The case for arts funding needn’t be all airy-fairy. The Toronto International Film Festival, which kicks off today, is an exemplar of economic payback.
In a report commissioned by TIFF in 2010, the economic impact of the festival was estimated to reach $200 million annually by this year. Part of that growth was attributed to the recent completion of the TIFF Bell Lightbox, the festival’s new headquarters, which opened in 2010 and plays films year-round.
The study, conducted by TCI Management Consultants and Cormex Research, looked at the 2008-2009 year, when TIFF’s impact to Toronto’s economy was pegged at $170 million. While most of that came from the festival itself, a hotbed for film industry business transactions, and the Lightbox’s construction, tourist dollars also played a big role. Out-of-town visitors spent a total of $27 million during 2008’s festival. In all, TIFF’s year-round activities and the construction of the Lightbox generated $60 million in tax revenue and provided full-time employment to 2,300 Ontarians.
In short, TIFF shows that arts funding can be an investment. It’s not merely money lost in the name of cultural vibrancy (which isn’t to say that economic arguments are the only valid ones).
TIFF is one of Toronto’s biggest recipients of arts grants, receiving $800,000 per year from the city (only the Toronto Symphony and National Ballet receive more cash). That amount was at risk, however, when Toronto Mayor Rob Ford’s administration proposed cutting funding to the arts by 10%. But the cut couldn’t get through city council this past January, so the amount will stay the same for now.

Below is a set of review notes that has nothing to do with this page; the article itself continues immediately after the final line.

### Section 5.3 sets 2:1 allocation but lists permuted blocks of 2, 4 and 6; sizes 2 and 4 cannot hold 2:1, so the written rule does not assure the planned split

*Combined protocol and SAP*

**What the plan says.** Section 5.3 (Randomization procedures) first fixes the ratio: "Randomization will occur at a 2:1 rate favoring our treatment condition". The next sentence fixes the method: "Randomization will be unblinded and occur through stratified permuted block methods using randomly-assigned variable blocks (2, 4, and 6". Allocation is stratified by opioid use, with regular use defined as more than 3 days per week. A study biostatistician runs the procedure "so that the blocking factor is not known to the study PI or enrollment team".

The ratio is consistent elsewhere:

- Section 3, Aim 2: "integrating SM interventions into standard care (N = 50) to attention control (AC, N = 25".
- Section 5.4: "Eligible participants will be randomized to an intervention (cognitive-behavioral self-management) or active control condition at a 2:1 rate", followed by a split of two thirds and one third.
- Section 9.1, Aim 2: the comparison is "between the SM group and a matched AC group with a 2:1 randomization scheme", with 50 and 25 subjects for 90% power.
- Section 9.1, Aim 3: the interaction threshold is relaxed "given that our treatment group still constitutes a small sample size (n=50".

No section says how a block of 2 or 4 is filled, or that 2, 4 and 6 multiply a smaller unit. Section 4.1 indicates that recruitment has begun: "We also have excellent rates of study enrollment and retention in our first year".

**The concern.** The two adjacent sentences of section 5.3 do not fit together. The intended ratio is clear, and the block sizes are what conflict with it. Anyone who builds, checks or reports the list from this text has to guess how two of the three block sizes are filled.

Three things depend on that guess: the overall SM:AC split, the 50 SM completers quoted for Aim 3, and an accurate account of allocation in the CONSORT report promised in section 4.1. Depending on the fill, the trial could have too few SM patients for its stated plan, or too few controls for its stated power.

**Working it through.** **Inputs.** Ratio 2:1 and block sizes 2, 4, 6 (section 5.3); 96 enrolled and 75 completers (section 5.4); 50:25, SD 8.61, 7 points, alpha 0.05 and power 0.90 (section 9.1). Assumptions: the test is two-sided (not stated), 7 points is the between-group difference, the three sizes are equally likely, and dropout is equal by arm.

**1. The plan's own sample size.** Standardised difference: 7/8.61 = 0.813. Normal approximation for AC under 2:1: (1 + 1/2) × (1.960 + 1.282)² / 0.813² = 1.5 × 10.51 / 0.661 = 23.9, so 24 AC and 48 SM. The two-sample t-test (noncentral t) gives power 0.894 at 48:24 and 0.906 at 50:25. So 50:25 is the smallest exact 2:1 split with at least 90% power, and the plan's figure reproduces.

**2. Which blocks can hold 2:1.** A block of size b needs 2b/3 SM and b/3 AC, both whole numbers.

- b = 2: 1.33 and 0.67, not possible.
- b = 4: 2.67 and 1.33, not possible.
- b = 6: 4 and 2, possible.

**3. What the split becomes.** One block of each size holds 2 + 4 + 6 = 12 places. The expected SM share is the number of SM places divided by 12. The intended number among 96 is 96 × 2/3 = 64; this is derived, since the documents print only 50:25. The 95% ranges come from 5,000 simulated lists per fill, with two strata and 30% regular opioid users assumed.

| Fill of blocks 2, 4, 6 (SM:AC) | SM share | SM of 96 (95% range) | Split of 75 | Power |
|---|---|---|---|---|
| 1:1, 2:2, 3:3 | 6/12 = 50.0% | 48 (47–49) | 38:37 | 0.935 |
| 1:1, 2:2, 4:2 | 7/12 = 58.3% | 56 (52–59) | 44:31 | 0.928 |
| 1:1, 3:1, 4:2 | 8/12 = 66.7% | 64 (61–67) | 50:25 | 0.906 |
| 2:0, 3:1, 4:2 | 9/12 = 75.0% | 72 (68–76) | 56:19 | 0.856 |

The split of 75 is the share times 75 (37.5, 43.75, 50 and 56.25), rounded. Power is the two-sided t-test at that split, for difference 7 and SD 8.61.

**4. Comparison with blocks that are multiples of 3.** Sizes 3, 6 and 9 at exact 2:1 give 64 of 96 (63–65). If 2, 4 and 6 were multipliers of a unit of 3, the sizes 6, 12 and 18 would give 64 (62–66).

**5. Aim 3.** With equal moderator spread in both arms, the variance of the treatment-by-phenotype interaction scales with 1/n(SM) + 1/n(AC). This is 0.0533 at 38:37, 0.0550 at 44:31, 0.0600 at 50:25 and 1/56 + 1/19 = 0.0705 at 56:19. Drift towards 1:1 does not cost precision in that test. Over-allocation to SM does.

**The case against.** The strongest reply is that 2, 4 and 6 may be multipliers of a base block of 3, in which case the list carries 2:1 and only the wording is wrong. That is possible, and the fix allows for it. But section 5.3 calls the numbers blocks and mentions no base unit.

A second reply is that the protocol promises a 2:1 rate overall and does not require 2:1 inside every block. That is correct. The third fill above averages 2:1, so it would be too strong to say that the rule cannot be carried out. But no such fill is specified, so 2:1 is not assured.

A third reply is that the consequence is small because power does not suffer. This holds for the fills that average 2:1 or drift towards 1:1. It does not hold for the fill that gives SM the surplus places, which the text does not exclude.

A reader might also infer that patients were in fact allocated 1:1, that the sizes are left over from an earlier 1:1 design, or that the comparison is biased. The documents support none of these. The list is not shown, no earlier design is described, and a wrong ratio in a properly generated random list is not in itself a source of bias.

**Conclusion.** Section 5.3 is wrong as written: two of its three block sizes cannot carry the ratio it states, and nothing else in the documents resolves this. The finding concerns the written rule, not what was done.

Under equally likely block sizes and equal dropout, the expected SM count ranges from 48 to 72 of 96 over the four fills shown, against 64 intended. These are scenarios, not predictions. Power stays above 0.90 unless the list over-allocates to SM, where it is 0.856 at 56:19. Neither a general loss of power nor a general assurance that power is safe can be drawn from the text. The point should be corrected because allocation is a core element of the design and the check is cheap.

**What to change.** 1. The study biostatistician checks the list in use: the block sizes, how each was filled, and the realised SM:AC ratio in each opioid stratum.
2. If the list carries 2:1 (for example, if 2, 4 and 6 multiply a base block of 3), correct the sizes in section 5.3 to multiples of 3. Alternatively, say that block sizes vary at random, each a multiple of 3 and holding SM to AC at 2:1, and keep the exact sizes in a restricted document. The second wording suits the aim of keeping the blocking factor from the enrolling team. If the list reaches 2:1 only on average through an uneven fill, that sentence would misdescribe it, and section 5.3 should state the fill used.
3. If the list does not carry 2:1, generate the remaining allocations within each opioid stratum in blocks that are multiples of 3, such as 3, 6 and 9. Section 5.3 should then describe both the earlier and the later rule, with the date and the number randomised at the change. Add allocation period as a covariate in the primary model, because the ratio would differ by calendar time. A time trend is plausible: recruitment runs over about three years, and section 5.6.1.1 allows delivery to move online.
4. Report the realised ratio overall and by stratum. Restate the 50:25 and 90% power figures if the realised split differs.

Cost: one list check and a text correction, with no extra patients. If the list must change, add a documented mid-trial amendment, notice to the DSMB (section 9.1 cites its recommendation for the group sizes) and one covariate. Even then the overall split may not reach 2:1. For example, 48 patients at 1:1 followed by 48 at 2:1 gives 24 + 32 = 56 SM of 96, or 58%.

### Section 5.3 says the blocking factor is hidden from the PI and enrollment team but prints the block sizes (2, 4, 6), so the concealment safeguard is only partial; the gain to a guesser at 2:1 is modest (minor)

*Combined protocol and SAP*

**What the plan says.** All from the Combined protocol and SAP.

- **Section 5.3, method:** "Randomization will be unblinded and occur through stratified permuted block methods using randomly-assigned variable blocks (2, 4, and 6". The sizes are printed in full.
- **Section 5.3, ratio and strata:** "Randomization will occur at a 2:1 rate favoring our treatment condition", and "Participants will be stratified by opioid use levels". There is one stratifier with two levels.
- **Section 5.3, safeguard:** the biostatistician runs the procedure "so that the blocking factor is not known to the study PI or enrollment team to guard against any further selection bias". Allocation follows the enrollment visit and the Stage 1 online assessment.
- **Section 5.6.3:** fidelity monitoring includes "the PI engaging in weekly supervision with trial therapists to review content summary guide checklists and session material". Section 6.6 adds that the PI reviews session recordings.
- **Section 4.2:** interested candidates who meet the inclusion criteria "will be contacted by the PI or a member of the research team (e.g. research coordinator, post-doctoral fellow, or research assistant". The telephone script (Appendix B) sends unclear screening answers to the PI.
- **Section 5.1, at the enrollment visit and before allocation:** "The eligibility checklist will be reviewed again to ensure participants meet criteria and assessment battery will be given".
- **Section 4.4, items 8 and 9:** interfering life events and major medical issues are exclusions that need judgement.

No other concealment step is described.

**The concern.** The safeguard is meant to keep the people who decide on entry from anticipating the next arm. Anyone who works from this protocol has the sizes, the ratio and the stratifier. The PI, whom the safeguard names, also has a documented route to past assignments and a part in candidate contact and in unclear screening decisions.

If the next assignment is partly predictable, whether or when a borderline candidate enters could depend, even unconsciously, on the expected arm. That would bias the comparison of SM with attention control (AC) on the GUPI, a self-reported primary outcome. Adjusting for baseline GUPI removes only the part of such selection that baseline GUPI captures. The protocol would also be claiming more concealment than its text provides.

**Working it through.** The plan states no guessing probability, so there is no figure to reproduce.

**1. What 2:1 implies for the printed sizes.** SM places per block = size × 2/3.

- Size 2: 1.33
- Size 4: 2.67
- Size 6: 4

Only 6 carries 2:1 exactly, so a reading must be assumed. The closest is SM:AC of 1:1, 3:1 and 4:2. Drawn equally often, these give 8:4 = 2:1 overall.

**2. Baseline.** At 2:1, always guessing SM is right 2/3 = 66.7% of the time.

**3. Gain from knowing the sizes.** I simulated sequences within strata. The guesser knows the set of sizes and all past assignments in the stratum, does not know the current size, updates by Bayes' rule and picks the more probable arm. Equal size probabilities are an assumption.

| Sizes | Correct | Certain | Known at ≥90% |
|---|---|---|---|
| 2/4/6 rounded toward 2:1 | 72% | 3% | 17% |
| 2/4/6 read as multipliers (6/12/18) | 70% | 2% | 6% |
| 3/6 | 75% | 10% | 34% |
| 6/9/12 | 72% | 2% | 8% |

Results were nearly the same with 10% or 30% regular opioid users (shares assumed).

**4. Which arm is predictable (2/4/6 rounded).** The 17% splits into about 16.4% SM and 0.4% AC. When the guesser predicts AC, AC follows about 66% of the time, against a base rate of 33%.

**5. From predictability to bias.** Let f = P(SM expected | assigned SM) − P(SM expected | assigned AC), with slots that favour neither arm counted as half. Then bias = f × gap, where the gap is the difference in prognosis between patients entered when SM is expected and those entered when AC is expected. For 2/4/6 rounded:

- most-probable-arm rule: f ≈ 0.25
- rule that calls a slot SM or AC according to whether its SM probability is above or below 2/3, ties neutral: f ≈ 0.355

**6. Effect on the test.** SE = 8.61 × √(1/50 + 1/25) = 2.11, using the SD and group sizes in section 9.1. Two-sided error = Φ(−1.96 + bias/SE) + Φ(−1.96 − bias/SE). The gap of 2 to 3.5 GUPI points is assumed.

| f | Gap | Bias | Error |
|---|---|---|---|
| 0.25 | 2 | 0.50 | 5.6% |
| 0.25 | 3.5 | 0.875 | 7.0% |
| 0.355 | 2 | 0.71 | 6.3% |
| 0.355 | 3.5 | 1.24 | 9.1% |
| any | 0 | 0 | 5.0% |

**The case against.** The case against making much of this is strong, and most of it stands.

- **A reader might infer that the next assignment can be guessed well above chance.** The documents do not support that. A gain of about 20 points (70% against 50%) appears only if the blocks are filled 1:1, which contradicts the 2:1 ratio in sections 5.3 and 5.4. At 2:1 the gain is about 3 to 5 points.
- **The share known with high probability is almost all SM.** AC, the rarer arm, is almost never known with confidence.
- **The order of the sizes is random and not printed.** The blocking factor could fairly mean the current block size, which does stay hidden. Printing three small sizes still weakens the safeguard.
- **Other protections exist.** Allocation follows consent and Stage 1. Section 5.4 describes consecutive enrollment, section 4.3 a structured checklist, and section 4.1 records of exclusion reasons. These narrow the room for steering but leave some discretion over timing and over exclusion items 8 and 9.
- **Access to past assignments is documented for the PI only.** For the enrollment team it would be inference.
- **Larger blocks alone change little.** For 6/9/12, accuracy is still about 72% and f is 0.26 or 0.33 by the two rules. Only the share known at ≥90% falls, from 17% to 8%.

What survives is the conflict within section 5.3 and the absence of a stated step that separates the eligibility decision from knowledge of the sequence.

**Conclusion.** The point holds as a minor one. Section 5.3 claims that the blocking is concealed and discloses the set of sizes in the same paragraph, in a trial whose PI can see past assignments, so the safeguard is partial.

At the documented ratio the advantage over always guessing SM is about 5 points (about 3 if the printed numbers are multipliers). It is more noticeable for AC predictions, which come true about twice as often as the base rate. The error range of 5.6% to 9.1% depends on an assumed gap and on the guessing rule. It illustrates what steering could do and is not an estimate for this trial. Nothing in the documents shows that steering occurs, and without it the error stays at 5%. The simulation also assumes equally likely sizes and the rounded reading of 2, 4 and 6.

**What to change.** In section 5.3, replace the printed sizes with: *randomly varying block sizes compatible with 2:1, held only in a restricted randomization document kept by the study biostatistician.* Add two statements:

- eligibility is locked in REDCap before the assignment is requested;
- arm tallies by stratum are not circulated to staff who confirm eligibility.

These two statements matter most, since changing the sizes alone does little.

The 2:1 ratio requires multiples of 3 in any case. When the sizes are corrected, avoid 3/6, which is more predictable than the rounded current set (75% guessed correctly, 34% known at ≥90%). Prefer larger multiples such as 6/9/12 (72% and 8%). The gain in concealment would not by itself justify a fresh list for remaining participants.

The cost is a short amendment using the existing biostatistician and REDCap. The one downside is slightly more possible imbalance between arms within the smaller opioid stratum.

The Harper government, not known for being well-loved by the arts community, may have realized some of these benefits when it set aside $362,000 in new funding for TIFF earlier this year. Specifically, it was intended for a Lightbox-based exhibit by revered Toronto-born director David Cronenberg, a sort of high-tech reality game set to launch next fall.
After all, TIFF’s value is in its fame. Cronenberg’s project is just one more way to garner headlines.
Indeed, the festival does a lot to boost Toronto’s reputation. In fact, Time claimed in 2007 that TIFF had grown to become “the most influential film festival, period,” beating out both Cannes and Sundance.
But that growth didn’t happen overnight. TIFF launched in 1976 as “The Festival of Festivals.” Its attendance then was only a fraction of what it is now. It grew a lot through the ‘90s and by 2003 its annual economic impact was estimated to be $67 million, a third of what it’s projected to be this year.
It takes time to grow a festival. And it takes talent, something Toronto Sun writer Sue-Ann Levy may have overlooked when she criticized the festival for paying 10 employees more than $80,000 a year—peanuts to what the festival generates for the city.
TIFF isn’t a charity case. It’s generating serious GDP for Toronto, all the while advertising our country’s largest city, year after year, to the entire world—the value of which is harder to measure, but far from negligible.